• Resupply: There are large supermarkets in Carmarthen, otherwise you can resupply from local shops which range in size from very small to mid sized. There will be an opportunity to resupply every day.
  • Water: Moderately easy. Natural sources are available, but should be planned for (i.e. identified on a map), and I would advise filling up with indoor taps when you have the opportunity.

Gower

  • Terrain: Relatively easy, and fairly flat with a few ascents over headlands and walks through dunes. It is mainly along saltmarshes, through fields, and by a few cliff tops, though I would not describe any of it as strenuous.
  • Navigation: Easy. Waymarking is generally clear though keep your wits about you to be able to discern the correct high tide routes if need be. The path itself is usually defined.
  • Resupply: A small to mid-sized shop will be passed every day.
  • Water: Easy. Natural sources are relatively frequent, but should be found on the map first to gauge your distance to them.

South Wales

  • Terrain: The Wales Coast Path is back now to being a very urban path with a fair amount of roadwalking. It is an easy coastline, and straightforward, without significant or strenuous ascent or descent. Where it isn’t urban, you are generally walking along grassy clifftops or on embankments over wetlands, neither of which are precarious though both can become exposed in poor weather.
  • Navigation: Easy. Waymarked throughout, and also has many defined, purpose built paths. This is with the exception of finding your way out of Cardiff where, I discovered, the description in the guidebook was the most accurate.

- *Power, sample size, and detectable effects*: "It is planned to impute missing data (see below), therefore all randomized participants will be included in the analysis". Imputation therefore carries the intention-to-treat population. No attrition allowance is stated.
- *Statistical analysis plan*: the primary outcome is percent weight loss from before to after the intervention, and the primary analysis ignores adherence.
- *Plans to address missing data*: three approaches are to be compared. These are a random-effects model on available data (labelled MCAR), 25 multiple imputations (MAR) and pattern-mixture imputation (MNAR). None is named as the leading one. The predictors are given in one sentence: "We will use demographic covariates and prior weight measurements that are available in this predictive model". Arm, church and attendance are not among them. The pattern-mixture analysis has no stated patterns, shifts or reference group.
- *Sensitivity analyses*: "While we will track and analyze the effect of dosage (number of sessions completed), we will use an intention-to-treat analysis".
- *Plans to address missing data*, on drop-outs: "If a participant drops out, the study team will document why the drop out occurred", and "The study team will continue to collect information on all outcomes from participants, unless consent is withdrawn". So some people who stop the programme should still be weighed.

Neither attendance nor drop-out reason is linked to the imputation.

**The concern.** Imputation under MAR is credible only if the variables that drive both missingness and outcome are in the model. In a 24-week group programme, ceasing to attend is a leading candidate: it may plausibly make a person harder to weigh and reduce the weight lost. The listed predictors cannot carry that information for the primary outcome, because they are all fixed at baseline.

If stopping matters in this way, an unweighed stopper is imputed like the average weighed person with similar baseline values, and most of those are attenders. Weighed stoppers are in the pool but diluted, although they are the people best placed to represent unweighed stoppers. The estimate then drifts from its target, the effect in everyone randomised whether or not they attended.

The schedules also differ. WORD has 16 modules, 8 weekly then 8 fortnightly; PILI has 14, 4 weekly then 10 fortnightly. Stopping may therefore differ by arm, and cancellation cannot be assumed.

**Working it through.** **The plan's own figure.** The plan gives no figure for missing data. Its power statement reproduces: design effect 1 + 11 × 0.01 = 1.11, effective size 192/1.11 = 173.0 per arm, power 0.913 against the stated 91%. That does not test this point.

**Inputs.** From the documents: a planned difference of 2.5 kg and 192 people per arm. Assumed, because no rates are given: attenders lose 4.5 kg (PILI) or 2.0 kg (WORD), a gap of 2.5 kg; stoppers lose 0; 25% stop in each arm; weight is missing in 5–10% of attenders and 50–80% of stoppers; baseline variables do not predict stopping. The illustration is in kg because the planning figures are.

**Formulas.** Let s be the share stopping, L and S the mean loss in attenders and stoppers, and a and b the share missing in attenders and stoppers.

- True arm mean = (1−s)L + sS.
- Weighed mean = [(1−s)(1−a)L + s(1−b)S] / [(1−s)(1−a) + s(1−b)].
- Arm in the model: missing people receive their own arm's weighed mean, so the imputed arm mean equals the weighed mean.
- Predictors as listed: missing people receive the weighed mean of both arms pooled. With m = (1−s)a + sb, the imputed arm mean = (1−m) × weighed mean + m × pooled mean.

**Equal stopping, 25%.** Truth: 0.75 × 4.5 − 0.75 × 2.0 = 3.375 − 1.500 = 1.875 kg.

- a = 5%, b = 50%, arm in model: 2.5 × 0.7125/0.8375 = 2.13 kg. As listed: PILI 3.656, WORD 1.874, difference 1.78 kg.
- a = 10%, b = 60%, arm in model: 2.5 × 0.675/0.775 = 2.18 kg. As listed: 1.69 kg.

• Resupply: Large supermarkets almost every day. On other days there are small, local shops.
  • Water: Most of your resupply here is going to be from taps due to the amount of towns and cities passed through. Do not rely on natural sources, there are not many obvious ones.

What is accommodation like?

Whichever way you would choose to go about it, accommodation, be it in campsites, hostels or hotels is incredibly easy. In summer. In summer, all these things are around, open and available in abundance. With the exception of the more popular small tourist towns and villages like Tenby, Rhossili and St. Davids, I am quite sure you could book on the day and not have much trouble finding a room due to the sheer volume of seasonal hospitality available.

For an extensive and thorough list of various guesthouses, bunkhouses and campsites available, go to Walescoastpath.info

For campsites, campsite.co.uk and pitchup are the go-tos. Annoyingly the price isn’t always listed before booking, and I would advise that you go and check out the tariff on each campsites website first as the price can fluctuate wildly from £8 to £30. Also be aware that the ‘open all year’ filter doesn’t actually guarentee that those listed will actually be open all year. Most of them are fibbing, and many just won’t respond.

There are a number of ‘Nearly Wild’ camping sites (nearlywildcamping and Cool Camping) along the path, but I wouldn’t recommend it. Both of these require a membership fee, yet have far fewer spaces to offer and suffer from the same issue with the filters as the formal campsites. I did buy a Nearly Wild Camping membership for around £25 and it was a total waste.